Benefits of Cinnamon Oil

There are many benefits to taking cinnamon oil, and there are also risks. Here you will learn the difference between Ceylon Cinnamon and Cassia Cinnamon, as well as what the benefits and risks are to taking each.

The most common type of cinnamon available on store shelves is Cassia Cinnamon. It is derived from the Cinnamomum cassia tree, is the cheapest, and is the most widely available.

The other type of Cinnamon is called Ceylon Cinnamon. It is more rare, more expensive, and comes from the Cinnamomum verum tree.

Both types are comprised of compounds and phytochemicals, such as cinnamaldehyde and eugenol. It’s these elements that make cinnamon beneficial for health.

WHY IS IT IMPORTANT TO KNOW THE DIFFERENCE?

Cinnamon derived from the Cinnamomum cassia tree contains coumarin, a chemical which may cause liver and kidney damage and can worsen liver conditions if too much is used. Also, IF YOU ARE DIABETIC, ALWAYS CHECK WITH YOUR DOCTOR BEFORE TAKING ANY KIND OF CINNAMON AS IT MAY INTERFERE WITH OTHER MEDICATIONS.

MOOD ENHANCER

Cinnamon oil’s properties make it a popular choice for at-home aromatherapy treatments.

In aromatherapy, essential oils are diffused or spritzed into the air so they can be breathed in or absorbed into the skin. Aromatherapy has been linked to many benefits, including reduced depression and anxiety, and better sleep.

Cinnamon oil’s use in aromatherapy hasn’t been extensively studied, but many people enjoy the scent of cinnamon and find it relaxing.

Antibacterial properties

Research suggests that cinnamon oil:

  • Combats hard-to-treat bacterial organisms. A study, which used bacterial cultures and lab tests, found that compounds in cinnamon oil had an antimicrobial effect against Pseudomonas aeruginosa, a potentially life-threatening, drug-resistant bacteria that affects plants, people, and other animals.
  • Supports oral health. Cinnamon’s antibacterial and antifungal properties have been found to be effective against Streptococcus mutans and on Candida ssp biofilm, two agents which cause oral infections and cavities in teeth.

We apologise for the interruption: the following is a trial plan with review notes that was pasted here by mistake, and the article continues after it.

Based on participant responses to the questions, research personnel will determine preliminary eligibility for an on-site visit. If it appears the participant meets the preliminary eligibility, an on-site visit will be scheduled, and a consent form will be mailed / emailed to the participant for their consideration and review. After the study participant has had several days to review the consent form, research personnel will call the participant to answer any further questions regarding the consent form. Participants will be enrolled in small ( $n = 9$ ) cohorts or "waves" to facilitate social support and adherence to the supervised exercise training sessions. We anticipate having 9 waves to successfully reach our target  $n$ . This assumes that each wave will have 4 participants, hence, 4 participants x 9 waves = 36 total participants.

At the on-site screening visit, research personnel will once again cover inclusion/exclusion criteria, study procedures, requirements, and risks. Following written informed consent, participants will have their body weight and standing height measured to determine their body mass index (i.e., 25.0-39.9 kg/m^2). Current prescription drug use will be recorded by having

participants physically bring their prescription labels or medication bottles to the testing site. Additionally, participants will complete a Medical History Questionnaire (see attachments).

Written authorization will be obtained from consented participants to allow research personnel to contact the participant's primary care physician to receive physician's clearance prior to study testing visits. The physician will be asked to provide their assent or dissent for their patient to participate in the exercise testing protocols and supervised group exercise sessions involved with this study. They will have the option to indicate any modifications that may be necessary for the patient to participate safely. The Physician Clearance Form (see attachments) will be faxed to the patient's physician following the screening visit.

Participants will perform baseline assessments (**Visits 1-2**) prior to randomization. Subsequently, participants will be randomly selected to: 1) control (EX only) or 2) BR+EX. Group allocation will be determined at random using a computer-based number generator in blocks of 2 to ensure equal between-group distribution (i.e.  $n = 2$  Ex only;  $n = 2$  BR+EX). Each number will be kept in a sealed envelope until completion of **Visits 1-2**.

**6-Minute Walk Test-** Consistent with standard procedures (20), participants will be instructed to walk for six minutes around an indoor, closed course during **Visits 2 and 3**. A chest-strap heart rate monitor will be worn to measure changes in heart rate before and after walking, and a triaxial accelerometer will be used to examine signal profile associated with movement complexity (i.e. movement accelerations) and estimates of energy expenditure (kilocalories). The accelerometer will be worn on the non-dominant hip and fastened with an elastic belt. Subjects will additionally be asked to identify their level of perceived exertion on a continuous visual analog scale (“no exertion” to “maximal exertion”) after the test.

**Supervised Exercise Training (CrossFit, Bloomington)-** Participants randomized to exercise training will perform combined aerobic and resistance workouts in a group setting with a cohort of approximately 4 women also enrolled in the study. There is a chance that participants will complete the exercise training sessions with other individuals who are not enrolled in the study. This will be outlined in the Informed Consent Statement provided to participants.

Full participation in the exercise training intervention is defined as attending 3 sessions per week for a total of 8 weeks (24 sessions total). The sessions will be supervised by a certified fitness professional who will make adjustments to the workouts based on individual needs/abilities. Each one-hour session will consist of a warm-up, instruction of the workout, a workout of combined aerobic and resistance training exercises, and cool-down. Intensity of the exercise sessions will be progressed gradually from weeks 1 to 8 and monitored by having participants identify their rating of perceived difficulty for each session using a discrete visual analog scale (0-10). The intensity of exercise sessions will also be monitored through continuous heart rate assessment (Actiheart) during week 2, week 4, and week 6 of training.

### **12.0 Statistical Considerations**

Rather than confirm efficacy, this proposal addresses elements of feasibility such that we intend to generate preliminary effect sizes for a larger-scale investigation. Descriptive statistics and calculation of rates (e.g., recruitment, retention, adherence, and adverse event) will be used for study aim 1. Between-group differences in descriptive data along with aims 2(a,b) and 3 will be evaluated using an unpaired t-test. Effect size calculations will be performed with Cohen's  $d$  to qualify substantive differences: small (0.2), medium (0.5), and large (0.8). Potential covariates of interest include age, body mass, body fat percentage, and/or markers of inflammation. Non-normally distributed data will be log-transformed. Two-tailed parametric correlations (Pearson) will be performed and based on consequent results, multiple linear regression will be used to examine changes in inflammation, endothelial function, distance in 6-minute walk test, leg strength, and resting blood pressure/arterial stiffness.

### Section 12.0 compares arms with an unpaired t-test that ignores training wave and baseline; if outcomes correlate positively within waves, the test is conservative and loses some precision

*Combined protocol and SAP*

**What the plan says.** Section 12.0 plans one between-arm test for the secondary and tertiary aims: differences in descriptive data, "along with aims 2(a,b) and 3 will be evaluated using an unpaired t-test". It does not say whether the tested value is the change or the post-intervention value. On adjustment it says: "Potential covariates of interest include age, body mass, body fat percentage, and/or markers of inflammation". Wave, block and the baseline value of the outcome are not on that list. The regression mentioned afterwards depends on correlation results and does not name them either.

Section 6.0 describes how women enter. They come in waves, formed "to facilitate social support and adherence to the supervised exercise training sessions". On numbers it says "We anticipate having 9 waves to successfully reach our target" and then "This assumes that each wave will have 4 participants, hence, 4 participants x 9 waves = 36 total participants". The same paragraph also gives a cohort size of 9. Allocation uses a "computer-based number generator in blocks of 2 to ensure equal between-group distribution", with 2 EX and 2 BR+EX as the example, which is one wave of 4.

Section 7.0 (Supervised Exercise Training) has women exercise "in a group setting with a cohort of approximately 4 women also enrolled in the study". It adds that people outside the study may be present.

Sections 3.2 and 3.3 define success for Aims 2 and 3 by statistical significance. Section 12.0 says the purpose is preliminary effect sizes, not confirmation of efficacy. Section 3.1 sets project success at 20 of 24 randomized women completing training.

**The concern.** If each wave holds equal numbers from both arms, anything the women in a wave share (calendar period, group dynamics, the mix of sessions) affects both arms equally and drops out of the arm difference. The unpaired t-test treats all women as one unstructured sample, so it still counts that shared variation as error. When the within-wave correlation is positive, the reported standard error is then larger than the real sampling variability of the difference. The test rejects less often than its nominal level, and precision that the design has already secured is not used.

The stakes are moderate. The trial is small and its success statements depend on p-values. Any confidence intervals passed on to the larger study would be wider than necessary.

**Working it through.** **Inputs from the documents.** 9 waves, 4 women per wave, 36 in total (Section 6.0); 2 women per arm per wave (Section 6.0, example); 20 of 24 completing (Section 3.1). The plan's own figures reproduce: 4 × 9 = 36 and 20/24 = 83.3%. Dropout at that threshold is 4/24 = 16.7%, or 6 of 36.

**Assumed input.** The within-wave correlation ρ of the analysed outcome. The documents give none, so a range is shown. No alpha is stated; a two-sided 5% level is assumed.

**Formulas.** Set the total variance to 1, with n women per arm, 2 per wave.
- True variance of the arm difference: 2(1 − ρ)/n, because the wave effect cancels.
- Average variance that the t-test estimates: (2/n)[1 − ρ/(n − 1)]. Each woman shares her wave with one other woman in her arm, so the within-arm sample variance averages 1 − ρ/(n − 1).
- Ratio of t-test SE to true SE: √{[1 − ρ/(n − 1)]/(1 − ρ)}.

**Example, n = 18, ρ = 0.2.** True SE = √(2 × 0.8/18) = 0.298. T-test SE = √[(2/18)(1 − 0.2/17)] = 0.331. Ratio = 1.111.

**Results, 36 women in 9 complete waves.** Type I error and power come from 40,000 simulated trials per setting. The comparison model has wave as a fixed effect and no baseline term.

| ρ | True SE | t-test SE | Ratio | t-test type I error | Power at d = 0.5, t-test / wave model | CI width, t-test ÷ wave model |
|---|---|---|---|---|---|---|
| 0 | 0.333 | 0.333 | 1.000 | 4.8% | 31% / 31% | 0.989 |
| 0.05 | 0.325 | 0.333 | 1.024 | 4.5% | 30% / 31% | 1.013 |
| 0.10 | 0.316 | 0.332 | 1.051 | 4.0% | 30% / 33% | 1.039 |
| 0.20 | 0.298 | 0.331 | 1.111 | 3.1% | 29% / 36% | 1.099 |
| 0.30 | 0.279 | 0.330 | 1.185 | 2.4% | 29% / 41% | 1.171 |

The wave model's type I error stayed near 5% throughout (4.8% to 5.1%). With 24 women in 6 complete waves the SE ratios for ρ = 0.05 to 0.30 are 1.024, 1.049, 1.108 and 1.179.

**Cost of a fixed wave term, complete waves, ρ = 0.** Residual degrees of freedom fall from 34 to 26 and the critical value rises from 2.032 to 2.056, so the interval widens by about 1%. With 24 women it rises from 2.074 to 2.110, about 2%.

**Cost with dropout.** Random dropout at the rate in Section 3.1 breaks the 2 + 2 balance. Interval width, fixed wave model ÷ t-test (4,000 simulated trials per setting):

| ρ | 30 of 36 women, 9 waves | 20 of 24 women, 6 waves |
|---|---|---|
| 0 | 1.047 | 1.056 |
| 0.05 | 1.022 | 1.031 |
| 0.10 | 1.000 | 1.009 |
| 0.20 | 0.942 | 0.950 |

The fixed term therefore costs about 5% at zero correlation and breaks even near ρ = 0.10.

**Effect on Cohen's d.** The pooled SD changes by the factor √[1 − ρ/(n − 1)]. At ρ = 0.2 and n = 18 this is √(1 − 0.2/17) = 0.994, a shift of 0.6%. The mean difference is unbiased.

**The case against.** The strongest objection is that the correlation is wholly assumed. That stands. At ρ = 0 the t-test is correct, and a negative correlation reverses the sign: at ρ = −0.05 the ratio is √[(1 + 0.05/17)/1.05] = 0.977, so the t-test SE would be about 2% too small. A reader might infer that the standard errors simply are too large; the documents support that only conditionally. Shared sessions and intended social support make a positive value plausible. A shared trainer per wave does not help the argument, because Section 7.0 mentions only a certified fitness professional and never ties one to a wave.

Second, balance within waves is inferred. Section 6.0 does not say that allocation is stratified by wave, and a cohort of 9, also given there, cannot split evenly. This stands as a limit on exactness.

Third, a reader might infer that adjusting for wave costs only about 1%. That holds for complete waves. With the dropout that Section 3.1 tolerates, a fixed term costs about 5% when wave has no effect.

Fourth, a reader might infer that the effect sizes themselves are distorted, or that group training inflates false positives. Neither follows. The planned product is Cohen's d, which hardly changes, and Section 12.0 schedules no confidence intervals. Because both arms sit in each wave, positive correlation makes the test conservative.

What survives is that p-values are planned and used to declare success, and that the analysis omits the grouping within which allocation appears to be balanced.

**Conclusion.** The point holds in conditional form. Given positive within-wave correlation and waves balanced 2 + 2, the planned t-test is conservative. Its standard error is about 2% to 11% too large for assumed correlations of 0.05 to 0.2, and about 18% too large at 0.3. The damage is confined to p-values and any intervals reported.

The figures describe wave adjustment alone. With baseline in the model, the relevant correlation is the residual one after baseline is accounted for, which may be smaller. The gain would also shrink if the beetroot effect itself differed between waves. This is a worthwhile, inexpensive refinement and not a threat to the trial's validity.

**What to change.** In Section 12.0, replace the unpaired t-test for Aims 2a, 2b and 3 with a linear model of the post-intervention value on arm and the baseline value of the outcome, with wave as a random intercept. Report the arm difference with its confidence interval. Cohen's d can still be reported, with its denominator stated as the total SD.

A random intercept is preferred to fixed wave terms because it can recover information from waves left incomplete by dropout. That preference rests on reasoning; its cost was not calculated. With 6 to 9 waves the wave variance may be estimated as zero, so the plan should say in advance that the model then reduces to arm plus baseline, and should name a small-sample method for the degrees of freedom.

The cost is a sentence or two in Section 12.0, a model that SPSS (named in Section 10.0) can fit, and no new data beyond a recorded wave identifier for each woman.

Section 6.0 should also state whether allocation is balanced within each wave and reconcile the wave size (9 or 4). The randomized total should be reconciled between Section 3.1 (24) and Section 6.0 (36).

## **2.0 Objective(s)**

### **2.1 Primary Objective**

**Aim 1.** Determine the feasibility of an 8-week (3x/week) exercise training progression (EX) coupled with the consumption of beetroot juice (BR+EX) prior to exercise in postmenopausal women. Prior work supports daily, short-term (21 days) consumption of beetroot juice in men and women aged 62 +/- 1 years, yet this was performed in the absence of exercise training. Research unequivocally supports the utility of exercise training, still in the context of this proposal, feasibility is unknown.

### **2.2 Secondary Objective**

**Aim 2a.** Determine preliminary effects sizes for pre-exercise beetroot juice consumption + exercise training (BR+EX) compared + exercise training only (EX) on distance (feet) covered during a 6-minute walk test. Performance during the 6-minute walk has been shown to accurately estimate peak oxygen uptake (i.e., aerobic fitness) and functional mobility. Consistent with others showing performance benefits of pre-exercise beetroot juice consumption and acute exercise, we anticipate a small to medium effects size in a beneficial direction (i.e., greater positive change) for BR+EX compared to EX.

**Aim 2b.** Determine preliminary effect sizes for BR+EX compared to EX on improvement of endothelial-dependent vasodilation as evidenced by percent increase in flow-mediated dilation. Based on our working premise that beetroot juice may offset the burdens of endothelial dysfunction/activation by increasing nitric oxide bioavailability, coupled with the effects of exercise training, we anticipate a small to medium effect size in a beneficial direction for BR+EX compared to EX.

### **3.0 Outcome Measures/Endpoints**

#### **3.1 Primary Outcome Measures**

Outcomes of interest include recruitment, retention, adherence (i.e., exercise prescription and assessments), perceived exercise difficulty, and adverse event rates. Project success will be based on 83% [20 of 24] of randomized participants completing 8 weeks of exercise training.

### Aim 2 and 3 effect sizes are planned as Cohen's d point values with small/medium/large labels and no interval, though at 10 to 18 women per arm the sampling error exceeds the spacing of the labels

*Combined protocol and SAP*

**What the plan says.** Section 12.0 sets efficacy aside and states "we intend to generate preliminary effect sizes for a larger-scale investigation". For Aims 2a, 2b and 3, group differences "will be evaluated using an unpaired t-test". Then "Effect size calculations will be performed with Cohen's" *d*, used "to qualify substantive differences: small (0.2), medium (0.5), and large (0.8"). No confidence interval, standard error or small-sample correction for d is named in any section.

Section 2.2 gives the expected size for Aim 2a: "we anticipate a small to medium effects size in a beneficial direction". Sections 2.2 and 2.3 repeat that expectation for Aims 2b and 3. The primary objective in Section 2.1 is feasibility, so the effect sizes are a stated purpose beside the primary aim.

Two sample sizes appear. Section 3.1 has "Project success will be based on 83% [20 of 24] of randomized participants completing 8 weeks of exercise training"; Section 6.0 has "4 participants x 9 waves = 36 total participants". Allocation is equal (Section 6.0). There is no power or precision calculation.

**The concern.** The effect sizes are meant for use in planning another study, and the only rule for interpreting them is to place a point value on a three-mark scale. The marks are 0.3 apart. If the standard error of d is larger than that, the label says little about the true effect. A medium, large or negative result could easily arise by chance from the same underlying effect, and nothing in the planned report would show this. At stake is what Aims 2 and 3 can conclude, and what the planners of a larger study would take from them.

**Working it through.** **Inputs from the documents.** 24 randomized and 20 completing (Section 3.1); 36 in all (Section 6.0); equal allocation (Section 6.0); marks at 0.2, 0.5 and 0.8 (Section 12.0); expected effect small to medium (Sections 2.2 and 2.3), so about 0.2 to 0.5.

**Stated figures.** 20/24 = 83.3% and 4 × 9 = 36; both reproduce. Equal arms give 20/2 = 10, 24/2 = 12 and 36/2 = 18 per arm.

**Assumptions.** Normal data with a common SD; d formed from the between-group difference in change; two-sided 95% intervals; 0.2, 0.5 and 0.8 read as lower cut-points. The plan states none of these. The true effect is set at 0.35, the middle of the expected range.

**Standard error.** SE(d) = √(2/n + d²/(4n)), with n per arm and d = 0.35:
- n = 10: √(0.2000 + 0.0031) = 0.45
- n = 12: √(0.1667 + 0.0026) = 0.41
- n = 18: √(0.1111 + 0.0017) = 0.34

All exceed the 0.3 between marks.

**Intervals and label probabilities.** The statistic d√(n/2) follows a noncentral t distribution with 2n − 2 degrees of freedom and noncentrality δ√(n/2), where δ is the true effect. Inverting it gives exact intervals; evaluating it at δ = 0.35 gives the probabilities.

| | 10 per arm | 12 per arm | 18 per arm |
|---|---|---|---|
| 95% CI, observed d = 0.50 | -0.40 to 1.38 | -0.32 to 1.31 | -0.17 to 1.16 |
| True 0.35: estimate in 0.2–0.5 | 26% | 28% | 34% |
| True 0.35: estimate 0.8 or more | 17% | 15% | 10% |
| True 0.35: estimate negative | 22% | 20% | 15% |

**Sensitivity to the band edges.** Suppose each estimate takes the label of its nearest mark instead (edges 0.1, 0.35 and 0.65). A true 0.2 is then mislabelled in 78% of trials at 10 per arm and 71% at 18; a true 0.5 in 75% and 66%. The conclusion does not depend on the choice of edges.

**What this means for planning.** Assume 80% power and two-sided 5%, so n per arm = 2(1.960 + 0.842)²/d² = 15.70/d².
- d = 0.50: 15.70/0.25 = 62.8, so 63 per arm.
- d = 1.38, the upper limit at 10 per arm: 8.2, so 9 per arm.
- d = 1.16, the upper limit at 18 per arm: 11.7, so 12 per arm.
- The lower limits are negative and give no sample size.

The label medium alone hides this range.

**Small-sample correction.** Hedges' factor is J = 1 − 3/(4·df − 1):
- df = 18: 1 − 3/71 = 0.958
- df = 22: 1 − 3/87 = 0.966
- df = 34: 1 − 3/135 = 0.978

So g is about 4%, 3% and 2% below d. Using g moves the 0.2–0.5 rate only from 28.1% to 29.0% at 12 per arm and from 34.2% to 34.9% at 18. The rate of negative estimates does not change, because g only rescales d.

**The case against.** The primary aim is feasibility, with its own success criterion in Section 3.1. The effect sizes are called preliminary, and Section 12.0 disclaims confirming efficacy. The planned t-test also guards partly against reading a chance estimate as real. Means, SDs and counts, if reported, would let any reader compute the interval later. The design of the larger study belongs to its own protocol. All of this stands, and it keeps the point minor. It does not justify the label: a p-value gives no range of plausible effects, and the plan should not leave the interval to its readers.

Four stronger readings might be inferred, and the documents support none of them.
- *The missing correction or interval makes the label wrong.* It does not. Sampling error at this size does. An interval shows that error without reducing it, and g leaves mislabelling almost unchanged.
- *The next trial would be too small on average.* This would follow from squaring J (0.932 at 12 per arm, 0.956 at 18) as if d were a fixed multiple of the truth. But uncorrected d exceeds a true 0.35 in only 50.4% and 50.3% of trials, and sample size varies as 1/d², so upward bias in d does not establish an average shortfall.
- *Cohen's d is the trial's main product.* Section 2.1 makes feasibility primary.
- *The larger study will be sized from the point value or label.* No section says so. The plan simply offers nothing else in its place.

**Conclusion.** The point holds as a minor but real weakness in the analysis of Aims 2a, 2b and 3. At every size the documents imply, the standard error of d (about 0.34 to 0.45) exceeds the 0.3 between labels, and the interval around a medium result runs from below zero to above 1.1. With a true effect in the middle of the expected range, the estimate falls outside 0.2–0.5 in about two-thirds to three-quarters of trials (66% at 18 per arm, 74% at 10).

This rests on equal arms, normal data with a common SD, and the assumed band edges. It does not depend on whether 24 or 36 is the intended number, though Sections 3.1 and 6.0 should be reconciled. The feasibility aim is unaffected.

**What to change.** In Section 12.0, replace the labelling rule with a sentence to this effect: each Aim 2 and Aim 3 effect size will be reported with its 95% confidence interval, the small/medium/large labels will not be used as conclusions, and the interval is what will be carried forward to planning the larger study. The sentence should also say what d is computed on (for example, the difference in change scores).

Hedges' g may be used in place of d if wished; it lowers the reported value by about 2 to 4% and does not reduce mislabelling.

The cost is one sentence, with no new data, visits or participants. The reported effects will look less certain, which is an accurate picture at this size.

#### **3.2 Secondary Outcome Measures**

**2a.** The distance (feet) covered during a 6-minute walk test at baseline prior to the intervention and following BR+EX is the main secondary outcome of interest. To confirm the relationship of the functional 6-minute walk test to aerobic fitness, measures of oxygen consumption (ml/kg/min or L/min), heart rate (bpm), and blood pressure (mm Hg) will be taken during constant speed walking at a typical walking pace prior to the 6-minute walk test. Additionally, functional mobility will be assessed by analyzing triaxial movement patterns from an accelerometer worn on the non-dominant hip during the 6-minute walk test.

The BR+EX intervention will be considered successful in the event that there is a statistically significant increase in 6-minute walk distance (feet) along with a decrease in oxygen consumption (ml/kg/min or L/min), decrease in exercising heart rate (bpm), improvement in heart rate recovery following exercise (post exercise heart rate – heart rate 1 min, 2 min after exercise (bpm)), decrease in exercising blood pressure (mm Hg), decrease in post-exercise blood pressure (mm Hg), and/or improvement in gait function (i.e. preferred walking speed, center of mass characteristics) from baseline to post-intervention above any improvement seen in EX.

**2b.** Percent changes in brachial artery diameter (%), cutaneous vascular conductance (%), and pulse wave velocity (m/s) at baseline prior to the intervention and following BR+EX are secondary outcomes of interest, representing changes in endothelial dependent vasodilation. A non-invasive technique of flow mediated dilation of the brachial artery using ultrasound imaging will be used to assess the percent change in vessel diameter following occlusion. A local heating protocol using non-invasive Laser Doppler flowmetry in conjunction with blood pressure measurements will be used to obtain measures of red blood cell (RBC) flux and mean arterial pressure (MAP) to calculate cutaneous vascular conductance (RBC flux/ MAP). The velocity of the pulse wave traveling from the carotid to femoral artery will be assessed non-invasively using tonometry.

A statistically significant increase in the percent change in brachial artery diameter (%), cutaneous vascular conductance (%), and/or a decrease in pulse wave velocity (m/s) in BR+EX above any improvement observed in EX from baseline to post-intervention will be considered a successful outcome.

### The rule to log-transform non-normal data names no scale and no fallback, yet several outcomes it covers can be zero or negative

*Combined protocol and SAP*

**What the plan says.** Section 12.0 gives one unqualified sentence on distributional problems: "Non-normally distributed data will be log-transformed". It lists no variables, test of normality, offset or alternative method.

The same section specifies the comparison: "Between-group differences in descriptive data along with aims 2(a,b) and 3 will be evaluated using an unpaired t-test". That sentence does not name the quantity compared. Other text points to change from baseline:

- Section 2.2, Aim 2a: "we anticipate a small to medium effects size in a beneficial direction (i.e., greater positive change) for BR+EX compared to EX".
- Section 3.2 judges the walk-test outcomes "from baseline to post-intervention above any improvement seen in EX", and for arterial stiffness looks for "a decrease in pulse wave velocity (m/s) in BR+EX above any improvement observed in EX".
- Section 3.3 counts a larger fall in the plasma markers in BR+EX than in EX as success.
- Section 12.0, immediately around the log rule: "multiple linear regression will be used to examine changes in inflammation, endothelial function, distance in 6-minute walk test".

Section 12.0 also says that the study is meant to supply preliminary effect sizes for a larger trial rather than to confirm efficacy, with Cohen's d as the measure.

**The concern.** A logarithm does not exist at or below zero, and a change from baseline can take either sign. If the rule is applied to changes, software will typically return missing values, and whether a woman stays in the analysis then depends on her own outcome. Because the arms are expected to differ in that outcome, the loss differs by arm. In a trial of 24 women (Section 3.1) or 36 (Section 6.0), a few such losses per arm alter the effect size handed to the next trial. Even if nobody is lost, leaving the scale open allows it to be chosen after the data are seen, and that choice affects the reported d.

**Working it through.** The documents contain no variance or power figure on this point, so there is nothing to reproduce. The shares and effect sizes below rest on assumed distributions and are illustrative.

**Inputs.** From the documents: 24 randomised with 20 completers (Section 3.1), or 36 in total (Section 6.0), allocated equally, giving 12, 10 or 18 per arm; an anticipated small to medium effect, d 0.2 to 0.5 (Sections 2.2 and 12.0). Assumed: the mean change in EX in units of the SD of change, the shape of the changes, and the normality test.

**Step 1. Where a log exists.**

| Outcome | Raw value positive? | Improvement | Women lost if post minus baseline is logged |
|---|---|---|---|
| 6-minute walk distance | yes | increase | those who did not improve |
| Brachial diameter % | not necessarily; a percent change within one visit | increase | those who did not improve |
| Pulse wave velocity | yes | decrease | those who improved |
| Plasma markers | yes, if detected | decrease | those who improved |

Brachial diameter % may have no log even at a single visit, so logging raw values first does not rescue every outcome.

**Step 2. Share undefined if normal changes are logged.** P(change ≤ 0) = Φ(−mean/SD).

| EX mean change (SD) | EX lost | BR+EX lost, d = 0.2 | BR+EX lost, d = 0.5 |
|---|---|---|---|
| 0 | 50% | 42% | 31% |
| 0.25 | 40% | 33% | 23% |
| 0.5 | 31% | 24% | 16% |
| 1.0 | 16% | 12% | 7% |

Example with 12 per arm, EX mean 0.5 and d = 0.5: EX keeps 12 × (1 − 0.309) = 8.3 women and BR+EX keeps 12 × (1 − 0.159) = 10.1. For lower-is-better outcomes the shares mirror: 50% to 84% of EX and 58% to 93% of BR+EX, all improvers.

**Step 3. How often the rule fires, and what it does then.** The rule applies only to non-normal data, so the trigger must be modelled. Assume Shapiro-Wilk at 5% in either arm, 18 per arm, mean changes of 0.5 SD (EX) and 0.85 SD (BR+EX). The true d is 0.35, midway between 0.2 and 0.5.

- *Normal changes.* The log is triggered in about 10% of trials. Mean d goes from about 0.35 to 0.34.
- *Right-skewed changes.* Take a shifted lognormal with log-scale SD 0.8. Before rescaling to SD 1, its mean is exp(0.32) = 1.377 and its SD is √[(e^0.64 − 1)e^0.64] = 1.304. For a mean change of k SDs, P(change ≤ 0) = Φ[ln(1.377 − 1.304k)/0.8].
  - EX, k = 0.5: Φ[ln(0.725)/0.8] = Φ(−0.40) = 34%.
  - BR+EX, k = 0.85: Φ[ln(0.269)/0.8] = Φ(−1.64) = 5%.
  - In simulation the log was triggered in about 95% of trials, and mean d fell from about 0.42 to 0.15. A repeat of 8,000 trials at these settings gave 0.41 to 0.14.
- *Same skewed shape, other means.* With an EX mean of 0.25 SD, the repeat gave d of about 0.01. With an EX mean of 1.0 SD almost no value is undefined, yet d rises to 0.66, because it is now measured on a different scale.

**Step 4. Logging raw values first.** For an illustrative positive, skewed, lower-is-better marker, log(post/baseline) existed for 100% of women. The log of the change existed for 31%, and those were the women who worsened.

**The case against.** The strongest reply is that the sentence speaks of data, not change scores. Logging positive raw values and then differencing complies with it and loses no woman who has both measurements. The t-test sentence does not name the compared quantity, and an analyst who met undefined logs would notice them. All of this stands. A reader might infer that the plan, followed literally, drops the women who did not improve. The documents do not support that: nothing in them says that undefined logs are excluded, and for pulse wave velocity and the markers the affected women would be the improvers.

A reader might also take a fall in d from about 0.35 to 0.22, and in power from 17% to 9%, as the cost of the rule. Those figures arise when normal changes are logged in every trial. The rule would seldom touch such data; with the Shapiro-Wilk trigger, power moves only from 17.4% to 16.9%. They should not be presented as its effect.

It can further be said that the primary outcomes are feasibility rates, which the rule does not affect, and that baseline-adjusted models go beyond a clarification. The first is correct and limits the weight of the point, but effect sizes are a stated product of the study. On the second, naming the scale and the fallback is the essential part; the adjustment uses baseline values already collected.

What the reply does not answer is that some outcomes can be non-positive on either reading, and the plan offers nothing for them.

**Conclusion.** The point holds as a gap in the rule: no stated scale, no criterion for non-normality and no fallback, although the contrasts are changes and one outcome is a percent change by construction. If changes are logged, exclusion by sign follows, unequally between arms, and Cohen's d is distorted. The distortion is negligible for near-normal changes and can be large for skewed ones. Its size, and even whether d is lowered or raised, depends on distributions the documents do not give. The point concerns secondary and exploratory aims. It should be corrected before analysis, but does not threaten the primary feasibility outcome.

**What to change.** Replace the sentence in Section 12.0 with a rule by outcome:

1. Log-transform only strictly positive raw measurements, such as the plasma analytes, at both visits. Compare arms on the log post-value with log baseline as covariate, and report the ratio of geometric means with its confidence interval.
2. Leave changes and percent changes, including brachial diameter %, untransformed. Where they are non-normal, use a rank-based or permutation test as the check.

• Disinfects. Cinnamon bark oil’s antibacterial properties make it a safe, effective, and non-chemical additive alternative that can be used to preserve products and increase their shelf life. One study found that cinnamon oil could be effectively used as a preservative in cosmetics, toiletries, and hospital-setting disinfectants.

Cinnamon oil is very strong, and it’s easy to use too much. Side effects and adverse reactions include skin rashes or burning.

It’s very important to dilute cinnamon oil with a carrier oil, prior to use. 

Never rub or massage cinnamon oil directly on skin unless it’s diluted with a carrier oil.

Cinnamon oil doesn’t mix with water. Don’t pour undiluted oil directly into bathwater, as it’ll bead and can burn or irritate skin.

You also shouldn’t ingest full-strength cinnamon oil or pour it into capsules meant for oral use. Cinnamon oil can burn mucus membranes and the lining of the esophagus. Avoid rubbing full-strength cinnamon oil on the gums or getting it into your eyes too.

Some people are allergic to cinnamon. Be sure to avoid cinnamon oil or products containing cinnamon oil if you have a cinnamon allergy.

We at Mountain Mama cannot stress enough the importance of asking the right questions and checking the purity of the products offered to you.  Check out this blog so you’re equipped to ask the right questions: https://mountainmamamontana.com/2019/08/25/beware-of-cbd/

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